icon bookmark-bicon bookmarkicon cameraicon checkicon chevron downicon chevron lefticon chevron righticon chevron upicon closeicon v-compressicon downloadicon editicon v-expandicon fbicon fileicon filtericon flag ruicon full chevron downicon full chevron lefticon full chevron righticon full chevron upicon gpicon insicon mailicon moveicon-musicicon mutedicon nomutedicon okicon v-pauseicon v-playicon searchicon shareicon sign inicon sign upicon stepbackicon stepforicon swipe downicon tagicon tagsicon tgicon trashicon twicon vkicon yticon wticon fm
21 Nov, 2006 08:38

Russia to help build $13 billion nuclear reactor in France

Russia to help build $13 billion nuclear reactor in France

Russia has signed an agreement with six partners to build an International Thermonuclear Experimental Reactor. The France-based project is aimed at using nuclear fusion to provide a clean and limitless alternative to fossil fuel.

7 international partners including Russia have signed a deal in Paris to build the world's first international thermonuclear experimental reactor. ITER is aimed at creating cheaper, cleaner and safer energy. Despite it can be dangerous, definitely expensive it is very attractive.
The first international thermonuclear reactor, or ITER will be built in Cadarache, in southern France, with construction beginning next year.
In the Elysee Palace in Paris the project's partners, including China the European Union, India, Japan , Russia, South Korea, and USA, have finalized a deal.
It will cost an estimated 13 billion dollars, making it the second most expensive scientific project ever, after the International Space Station.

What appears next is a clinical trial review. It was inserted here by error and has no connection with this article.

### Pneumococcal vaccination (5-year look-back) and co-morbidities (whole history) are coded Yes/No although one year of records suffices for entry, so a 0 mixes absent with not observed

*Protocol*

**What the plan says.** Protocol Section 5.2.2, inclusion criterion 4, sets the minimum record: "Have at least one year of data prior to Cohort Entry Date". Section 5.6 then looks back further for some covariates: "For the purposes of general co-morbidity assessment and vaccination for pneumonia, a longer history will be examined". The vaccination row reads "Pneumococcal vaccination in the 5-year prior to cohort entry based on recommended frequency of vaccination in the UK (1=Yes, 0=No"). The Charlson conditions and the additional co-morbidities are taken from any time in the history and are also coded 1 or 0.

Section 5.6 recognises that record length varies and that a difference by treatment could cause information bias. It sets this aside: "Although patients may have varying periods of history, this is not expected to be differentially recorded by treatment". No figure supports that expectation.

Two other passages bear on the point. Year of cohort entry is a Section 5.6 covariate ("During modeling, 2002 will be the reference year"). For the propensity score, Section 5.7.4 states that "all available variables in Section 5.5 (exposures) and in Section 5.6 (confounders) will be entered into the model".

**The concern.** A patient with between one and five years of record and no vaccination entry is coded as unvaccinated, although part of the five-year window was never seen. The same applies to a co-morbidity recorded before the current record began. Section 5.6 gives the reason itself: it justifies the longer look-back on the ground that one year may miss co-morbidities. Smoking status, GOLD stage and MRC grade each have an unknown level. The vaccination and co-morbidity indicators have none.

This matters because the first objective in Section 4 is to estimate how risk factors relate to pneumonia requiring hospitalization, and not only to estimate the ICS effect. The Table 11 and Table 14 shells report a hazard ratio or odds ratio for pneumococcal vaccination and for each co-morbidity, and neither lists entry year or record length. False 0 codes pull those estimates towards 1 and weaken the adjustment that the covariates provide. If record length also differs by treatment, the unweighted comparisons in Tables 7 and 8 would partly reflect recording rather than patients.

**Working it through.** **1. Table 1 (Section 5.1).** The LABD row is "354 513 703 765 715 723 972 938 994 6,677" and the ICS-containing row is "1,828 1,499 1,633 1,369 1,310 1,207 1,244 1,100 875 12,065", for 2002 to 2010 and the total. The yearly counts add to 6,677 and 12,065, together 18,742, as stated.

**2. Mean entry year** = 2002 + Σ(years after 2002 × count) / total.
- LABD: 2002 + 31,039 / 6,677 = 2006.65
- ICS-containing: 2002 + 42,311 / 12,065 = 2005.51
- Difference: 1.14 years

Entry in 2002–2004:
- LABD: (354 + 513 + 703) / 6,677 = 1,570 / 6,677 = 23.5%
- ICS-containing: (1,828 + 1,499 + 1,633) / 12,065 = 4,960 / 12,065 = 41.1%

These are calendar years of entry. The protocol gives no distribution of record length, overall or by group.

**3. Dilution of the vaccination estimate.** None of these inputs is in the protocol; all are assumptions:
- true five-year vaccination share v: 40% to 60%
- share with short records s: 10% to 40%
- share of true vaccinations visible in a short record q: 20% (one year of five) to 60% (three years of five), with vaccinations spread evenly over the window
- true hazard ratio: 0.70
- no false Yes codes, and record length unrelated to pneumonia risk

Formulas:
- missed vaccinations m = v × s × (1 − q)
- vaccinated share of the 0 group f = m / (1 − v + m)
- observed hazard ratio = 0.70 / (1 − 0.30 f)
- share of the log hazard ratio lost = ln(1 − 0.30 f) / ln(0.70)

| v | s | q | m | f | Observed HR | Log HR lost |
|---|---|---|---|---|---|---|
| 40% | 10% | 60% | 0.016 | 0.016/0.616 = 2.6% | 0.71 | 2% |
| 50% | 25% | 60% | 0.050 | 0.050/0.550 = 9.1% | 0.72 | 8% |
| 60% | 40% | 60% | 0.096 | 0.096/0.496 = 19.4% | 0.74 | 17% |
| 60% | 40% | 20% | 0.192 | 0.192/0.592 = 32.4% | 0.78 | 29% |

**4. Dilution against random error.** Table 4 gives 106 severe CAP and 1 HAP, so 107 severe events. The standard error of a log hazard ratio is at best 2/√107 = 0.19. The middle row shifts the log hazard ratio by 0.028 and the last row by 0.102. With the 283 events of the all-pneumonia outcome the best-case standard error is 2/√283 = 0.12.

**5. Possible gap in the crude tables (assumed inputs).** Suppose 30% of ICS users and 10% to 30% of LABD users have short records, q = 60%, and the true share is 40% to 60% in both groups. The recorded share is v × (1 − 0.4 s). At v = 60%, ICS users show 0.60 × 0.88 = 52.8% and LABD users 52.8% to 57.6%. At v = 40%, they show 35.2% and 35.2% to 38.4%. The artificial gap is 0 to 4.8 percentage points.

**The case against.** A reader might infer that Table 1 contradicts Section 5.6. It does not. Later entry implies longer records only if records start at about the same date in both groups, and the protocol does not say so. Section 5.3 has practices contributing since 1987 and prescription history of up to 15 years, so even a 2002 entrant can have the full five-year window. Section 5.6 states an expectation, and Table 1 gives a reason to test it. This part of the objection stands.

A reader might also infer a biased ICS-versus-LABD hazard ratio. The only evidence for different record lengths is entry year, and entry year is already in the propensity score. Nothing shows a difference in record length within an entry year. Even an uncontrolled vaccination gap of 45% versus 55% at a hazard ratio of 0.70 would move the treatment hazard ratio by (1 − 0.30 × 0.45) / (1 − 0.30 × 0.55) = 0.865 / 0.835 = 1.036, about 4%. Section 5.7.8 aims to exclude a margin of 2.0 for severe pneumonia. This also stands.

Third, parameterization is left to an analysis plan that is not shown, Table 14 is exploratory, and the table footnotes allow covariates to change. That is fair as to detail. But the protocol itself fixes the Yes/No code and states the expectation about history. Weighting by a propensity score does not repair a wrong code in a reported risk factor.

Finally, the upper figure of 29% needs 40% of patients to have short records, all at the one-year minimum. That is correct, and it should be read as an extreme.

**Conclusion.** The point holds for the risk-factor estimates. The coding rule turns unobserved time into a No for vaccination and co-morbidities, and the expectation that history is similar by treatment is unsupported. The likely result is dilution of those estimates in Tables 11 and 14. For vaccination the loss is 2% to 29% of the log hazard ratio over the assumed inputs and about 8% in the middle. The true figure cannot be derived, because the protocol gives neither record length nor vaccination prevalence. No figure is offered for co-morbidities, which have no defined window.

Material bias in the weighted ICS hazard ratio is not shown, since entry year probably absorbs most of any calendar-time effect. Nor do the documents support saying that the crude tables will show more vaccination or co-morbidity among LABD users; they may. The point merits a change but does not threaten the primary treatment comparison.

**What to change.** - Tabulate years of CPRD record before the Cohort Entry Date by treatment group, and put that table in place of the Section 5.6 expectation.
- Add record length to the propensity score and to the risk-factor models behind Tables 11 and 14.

French President Chirac said:

“We have a duty to engage in research that will prepare energy solutions for our descendants. A major scientific project, ITER is one of the most innovative programs in order to make this great transformation happen. It stretches out a hand to the future generations, in the name of solidarity and in the name of responsibility.”

The European Union will contribute 50% of the funding with Russia, the U.S., China, Japan and South Korea will make up the rest. Russia will play a leading role. The Russian Tokamak device, invented in the 1950s to generate power using nuclear fusion, was the basis of Iter's design. It's hoped the reactor will help reduce greenhouse gases and provide energy security.
However, the project is facing criticism from environmental groups who say it's dangerous and costly, and bears all the risks of nuclear activities. There're also concerned at how scientists will handle the new technical challenges. The project's developers justify the risks and expenses by saying it will be a peaceful power source with a large capacity.

Viktor Matveev from the Nuclear Research Institute DIR, told Russia Today:

“Thermonuclear energy is considered to be the cleanest type of power.
It'll help us stretch the amount of natural energy resources like oil and gas. For example, oil serves many other purposes than energy development. It's widely used in chemistry and industry. It'll also help solve some future problems. For example, it could make long flights to remote planets possible.”